Microbial, pH and Chlorine Assessment of the Swimming Pools Water in Hamadan City

Rasool Yousefi-Mashouf, Mohammad Reza Samarghandi, Alireza Rajabinegad, Maryam Ahmadi, Faezeh Nazarieh

Abstract


Background: Many studies have been showed that certain illnesses including fungi and bacterial infections can be transmitted to human by contaminated swimming pools water. The main objective of the present study was to detect microbial (bacterial and fungi) and chemical (pH and chlorine levels) pollutions of the all swimming pools water in Hamadan city, Iran.

Methods: This study was a cross-sectional study and carried out on 6 swimming pools (including four indoor and two outdoor swimming pools) in summer of 1999 in Hamadan, the west of Iran. The sampling was done twice per week randomly in the evening and 48 samples were collected. Water samples were collected in wide-mouth bottles by plunging the bottle downward from two areas of swimming pools (deep and semi-deep area). The samples were sent to Microbiology Wastewater laboratory to detection of total and fecal coliforms and the levels of pH and chlorine. Another sample was also sent to Bacteriology and Mycology laboratories simultaneously to isolation of pathogenic organisms. Blood agar and EMB agar were used to detection of bacterial pathogens and Mycosil agar to detection of fungi pathogens. Data was gathered through a questionnaire and analyzed using EPI6 software.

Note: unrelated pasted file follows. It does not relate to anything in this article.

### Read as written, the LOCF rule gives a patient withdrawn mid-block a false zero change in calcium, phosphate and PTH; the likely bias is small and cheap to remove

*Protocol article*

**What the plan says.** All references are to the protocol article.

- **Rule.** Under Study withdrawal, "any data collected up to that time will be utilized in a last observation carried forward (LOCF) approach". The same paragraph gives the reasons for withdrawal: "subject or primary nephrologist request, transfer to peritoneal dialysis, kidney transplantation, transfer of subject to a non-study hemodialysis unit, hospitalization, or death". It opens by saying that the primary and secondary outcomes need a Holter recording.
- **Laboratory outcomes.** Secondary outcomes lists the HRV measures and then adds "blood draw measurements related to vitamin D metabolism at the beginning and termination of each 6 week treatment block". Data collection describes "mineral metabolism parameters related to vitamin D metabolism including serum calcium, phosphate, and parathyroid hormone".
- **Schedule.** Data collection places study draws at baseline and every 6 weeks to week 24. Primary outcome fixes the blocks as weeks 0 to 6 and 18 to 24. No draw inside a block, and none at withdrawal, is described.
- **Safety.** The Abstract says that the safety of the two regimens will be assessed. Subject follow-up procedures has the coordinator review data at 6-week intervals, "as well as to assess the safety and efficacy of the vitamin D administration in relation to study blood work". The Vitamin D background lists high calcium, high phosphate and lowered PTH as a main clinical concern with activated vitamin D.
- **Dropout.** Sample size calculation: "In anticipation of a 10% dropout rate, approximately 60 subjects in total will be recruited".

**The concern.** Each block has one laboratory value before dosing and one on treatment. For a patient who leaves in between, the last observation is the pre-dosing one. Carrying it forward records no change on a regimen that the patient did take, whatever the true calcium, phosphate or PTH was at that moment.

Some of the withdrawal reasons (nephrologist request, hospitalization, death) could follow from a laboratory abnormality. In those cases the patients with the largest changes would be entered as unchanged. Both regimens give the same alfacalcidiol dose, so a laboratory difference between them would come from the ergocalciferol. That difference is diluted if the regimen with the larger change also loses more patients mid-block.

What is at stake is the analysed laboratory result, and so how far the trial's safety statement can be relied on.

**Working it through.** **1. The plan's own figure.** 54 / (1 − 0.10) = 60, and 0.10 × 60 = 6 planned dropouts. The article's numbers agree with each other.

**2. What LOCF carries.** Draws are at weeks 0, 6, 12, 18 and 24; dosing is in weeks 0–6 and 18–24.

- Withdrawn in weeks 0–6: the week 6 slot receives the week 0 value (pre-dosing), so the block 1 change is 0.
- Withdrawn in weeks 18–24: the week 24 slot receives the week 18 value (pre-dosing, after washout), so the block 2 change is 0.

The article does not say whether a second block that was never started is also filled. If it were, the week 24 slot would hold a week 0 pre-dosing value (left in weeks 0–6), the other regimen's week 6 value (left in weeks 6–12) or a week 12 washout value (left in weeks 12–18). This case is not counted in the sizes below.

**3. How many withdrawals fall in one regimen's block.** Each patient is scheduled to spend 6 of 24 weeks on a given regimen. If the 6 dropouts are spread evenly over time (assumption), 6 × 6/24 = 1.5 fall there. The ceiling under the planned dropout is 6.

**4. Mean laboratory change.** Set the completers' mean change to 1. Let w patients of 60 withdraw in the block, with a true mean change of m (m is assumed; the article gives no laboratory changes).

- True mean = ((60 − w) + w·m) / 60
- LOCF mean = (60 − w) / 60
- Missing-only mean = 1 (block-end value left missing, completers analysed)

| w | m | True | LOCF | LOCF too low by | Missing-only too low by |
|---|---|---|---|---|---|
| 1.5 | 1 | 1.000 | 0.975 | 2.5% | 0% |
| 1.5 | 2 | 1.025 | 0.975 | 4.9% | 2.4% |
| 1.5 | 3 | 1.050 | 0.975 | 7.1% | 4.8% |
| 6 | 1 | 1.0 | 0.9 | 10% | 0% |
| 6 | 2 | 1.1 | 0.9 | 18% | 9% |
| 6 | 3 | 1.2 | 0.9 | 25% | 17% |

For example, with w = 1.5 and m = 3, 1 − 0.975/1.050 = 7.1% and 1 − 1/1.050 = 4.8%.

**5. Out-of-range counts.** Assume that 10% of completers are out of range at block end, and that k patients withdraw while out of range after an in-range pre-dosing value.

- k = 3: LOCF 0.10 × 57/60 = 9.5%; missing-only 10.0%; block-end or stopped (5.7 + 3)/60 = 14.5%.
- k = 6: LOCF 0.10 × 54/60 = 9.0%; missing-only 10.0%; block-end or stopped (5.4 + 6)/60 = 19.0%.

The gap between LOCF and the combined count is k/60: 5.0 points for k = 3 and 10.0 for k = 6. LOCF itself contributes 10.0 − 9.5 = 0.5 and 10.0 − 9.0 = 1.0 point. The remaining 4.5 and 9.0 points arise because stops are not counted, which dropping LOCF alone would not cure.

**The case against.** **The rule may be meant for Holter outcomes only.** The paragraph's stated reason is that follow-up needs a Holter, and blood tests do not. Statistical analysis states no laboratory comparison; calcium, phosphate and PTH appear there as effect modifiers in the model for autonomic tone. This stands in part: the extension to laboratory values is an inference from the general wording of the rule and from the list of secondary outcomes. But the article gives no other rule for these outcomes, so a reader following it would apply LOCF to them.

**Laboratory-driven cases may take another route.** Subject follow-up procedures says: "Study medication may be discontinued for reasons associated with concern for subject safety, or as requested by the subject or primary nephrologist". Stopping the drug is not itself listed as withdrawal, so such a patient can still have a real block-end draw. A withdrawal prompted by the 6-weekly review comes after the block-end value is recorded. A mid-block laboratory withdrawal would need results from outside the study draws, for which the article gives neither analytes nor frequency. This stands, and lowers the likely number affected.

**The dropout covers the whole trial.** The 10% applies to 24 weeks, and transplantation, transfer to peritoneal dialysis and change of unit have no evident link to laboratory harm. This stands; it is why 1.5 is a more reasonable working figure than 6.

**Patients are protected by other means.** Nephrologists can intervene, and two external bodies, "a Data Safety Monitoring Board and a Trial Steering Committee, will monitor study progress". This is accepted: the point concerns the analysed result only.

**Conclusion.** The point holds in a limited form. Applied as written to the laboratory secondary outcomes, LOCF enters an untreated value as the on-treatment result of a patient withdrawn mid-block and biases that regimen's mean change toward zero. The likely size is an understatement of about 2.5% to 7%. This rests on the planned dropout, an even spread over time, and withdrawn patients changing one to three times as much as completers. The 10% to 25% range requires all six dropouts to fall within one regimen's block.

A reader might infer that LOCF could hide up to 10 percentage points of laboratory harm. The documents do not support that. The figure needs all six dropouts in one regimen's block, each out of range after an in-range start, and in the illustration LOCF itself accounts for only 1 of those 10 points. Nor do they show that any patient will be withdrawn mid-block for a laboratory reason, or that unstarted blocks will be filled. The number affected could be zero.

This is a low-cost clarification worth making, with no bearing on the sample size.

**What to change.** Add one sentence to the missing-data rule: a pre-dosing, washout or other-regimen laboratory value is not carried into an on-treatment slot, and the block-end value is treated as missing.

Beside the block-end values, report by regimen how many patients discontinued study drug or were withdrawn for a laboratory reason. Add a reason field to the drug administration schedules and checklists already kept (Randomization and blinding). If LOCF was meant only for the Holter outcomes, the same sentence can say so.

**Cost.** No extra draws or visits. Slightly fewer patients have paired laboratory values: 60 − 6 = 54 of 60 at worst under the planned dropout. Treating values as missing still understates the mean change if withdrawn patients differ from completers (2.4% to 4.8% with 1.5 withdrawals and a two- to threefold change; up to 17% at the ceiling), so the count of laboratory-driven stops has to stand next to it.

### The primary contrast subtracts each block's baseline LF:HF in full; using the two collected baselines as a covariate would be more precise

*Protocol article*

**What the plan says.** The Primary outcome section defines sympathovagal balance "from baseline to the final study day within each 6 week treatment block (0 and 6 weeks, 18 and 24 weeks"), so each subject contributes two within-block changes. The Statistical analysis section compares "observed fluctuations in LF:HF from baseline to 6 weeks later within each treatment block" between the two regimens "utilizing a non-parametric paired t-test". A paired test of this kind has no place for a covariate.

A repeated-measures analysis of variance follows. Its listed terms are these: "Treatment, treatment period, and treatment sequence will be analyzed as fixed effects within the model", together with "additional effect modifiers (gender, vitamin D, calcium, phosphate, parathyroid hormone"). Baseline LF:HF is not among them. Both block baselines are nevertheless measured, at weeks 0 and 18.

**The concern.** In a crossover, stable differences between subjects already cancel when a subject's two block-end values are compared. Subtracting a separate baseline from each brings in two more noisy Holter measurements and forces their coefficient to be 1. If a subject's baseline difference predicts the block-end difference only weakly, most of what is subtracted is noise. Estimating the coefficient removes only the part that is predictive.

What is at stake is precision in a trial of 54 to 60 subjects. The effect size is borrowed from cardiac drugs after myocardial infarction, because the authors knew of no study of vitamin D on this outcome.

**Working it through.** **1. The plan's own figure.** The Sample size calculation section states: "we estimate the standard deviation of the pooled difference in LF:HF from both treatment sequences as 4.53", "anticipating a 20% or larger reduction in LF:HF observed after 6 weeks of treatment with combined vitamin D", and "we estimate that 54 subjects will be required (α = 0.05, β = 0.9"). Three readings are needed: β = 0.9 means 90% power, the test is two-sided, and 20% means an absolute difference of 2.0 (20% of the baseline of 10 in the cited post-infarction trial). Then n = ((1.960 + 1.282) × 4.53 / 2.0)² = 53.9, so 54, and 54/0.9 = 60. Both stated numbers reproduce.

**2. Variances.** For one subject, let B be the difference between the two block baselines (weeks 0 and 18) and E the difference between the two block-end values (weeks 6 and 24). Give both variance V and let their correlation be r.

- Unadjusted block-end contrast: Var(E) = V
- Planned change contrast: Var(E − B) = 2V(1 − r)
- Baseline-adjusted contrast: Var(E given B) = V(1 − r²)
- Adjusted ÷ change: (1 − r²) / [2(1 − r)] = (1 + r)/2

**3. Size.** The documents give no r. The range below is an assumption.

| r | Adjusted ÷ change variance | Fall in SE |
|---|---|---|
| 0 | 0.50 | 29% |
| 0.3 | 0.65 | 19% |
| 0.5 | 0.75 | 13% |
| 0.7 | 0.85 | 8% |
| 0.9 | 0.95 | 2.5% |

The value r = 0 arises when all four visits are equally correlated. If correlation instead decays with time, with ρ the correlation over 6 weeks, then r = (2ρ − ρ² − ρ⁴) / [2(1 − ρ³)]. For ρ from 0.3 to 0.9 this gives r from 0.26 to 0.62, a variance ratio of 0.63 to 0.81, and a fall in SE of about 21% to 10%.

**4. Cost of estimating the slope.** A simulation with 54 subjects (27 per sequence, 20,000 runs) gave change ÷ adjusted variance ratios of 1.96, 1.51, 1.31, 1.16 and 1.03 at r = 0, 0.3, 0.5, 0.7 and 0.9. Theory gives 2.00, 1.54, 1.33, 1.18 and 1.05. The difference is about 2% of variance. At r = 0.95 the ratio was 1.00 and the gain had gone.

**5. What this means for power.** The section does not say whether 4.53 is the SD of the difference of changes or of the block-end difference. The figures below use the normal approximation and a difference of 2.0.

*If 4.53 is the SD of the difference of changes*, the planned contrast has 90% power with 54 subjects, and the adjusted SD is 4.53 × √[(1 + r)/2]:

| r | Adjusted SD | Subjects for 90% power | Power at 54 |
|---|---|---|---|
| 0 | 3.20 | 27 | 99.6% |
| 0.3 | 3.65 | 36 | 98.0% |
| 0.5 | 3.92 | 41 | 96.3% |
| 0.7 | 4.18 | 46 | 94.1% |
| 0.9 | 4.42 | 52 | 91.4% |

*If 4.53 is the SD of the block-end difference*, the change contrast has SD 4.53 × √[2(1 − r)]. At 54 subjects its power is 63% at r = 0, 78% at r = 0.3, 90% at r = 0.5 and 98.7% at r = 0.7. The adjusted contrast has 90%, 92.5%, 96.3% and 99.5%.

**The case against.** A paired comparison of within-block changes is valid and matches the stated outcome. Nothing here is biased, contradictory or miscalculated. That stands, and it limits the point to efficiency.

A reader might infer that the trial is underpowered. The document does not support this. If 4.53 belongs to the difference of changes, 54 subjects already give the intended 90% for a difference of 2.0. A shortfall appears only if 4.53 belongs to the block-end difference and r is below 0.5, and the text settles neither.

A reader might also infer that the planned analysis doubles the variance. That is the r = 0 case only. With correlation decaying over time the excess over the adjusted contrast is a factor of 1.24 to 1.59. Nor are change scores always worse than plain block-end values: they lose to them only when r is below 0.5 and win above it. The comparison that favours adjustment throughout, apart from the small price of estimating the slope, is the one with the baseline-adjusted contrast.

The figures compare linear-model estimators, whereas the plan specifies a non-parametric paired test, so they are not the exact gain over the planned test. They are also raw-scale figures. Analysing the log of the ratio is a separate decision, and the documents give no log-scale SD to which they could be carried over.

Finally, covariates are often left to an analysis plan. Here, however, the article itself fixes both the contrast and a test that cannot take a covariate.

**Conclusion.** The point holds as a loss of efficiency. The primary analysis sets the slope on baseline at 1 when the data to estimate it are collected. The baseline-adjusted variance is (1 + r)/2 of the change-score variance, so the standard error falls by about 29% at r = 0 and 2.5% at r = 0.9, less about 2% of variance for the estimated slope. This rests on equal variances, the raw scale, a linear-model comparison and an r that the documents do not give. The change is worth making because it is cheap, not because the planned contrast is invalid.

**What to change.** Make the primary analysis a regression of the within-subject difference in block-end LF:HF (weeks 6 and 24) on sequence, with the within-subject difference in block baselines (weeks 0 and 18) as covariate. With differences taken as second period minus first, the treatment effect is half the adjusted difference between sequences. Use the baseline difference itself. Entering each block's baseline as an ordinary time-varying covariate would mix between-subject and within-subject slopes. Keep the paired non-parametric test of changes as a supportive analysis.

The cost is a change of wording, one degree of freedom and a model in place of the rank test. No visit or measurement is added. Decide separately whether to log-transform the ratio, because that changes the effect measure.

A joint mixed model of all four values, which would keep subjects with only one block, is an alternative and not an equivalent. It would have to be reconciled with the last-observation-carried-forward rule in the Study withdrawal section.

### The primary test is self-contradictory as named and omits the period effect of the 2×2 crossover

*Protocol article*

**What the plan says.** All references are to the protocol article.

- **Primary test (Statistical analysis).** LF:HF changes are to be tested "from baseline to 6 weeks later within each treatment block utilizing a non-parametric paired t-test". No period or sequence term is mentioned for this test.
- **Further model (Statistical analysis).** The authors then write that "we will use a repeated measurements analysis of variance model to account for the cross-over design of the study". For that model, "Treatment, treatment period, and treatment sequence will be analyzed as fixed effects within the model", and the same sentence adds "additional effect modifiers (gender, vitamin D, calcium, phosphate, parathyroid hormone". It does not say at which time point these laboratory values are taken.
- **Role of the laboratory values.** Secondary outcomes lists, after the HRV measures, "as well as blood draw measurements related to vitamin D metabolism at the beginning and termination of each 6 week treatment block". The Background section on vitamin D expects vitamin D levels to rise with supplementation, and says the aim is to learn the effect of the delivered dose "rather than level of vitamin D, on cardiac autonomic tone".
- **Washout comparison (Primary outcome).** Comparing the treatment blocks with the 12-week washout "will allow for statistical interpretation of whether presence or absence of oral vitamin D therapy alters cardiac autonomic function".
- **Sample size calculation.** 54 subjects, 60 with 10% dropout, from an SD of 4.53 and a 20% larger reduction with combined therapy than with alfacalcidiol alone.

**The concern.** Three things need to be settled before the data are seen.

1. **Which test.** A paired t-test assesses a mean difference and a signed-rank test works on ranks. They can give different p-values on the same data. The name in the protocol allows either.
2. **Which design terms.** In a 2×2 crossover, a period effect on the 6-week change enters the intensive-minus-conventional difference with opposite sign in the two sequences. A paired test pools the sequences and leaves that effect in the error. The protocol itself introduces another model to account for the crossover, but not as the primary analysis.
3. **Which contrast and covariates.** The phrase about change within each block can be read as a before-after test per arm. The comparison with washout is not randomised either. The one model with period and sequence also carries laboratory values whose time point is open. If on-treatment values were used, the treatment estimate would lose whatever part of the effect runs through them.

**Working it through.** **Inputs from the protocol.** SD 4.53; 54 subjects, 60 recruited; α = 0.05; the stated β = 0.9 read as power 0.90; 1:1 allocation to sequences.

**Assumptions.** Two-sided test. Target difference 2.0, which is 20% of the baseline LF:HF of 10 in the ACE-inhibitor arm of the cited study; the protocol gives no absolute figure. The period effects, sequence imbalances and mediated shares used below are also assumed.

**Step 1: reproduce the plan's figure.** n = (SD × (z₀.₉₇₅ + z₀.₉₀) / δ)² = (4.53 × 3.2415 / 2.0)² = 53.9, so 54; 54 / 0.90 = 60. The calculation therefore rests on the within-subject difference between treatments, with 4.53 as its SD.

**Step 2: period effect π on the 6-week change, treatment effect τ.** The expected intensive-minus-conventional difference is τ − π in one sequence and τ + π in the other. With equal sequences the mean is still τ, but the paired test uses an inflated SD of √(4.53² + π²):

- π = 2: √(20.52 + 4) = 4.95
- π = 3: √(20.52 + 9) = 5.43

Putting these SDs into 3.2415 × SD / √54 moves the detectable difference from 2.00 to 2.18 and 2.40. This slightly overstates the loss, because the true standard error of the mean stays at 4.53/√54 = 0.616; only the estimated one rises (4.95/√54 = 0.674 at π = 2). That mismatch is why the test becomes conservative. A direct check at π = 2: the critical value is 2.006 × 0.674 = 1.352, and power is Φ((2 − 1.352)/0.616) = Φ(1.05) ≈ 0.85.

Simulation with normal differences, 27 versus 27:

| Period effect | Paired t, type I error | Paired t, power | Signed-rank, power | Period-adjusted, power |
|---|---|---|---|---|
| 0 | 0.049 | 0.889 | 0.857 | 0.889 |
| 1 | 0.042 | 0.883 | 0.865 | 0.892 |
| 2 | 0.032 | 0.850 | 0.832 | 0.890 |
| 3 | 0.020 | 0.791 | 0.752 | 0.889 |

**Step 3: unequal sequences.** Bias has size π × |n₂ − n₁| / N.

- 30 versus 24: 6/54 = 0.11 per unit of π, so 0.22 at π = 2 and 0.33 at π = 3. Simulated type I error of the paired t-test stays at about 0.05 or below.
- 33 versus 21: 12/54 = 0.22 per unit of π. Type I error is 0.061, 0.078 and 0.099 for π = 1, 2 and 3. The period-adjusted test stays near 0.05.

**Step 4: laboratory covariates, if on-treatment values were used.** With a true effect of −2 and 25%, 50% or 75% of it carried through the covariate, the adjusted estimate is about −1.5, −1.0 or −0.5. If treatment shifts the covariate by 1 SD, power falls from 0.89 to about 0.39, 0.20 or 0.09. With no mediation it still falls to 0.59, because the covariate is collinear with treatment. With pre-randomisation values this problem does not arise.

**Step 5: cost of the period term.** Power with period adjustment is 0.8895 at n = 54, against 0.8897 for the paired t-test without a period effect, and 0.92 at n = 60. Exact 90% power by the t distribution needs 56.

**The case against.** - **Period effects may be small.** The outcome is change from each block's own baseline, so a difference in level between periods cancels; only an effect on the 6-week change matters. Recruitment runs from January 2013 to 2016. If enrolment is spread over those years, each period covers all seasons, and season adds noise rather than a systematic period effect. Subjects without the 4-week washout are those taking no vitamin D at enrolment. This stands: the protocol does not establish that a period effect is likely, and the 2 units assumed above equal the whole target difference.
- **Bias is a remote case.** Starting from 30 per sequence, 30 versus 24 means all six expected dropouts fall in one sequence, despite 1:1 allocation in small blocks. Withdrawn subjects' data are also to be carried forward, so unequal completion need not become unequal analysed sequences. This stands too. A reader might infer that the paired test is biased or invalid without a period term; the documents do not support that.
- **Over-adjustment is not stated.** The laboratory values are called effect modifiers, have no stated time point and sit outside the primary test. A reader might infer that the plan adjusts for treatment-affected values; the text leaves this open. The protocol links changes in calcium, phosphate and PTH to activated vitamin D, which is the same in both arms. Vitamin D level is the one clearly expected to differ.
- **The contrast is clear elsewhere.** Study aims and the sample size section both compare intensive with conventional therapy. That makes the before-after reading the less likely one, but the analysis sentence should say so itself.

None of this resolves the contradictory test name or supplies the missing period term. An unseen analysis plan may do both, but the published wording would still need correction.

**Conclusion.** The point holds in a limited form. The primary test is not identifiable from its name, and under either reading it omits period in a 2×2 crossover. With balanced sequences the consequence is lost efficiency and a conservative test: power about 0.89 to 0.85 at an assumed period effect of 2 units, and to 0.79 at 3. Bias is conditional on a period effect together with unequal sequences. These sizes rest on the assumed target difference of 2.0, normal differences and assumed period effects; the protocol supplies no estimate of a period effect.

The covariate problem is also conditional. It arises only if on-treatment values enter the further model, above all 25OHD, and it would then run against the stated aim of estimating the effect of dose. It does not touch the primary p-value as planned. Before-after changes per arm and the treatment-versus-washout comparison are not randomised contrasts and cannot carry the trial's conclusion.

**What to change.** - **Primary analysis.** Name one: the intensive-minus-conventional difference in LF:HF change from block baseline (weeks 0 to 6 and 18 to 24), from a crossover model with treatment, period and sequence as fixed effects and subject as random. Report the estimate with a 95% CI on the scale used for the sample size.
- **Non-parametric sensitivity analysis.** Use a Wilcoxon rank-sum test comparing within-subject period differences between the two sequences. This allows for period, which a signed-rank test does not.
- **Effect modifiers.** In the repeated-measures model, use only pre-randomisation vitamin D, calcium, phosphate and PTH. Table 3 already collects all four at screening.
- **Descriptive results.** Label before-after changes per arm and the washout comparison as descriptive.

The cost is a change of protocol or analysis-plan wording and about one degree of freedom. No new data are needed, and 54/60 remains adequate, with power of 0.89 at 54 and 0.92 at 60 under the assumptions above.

Results: The results showed that opportunistic and pathogenic bacteria contaminated the all swimming pools water, but pathogenic fungi were not detected. Out of 48 samples, 40 samples (83.3%) were contaminated by opportunistic and pathogenic bacteria. In general, indoor swimming pools showed more bacterial contamination. Of 6 swimming pools, Shohada swimming pool with 9 cases contamination was most polluted swimming pool and Alvand swimming pool with 4 cases contamination was lowest polluted swimming pool. Kossar swimming pool also showed the most pollution in terms of total coliforms with 1079.5 MPN/100 ml, and Bassige swimming pool had lowest pollution with 20.6 MPNI1 00 ml. The pH of all swimming pools was between 6 to 8 and the level of chlorine was between 0.3 - 0.46 ppm.

Conclusion: Considering the high microbial pollution in the most of swimming pools water studied in terms of bacterial pathogens and total coliforms, we suggested that health authorities should control the water of swimming pools continuously and the use of circulation apparatus for all swimming pools is also recommended.  Reproductive age is recommended.

Keywords


Chlorine Assessment ; Microbial Pollution ; Swimming Pools

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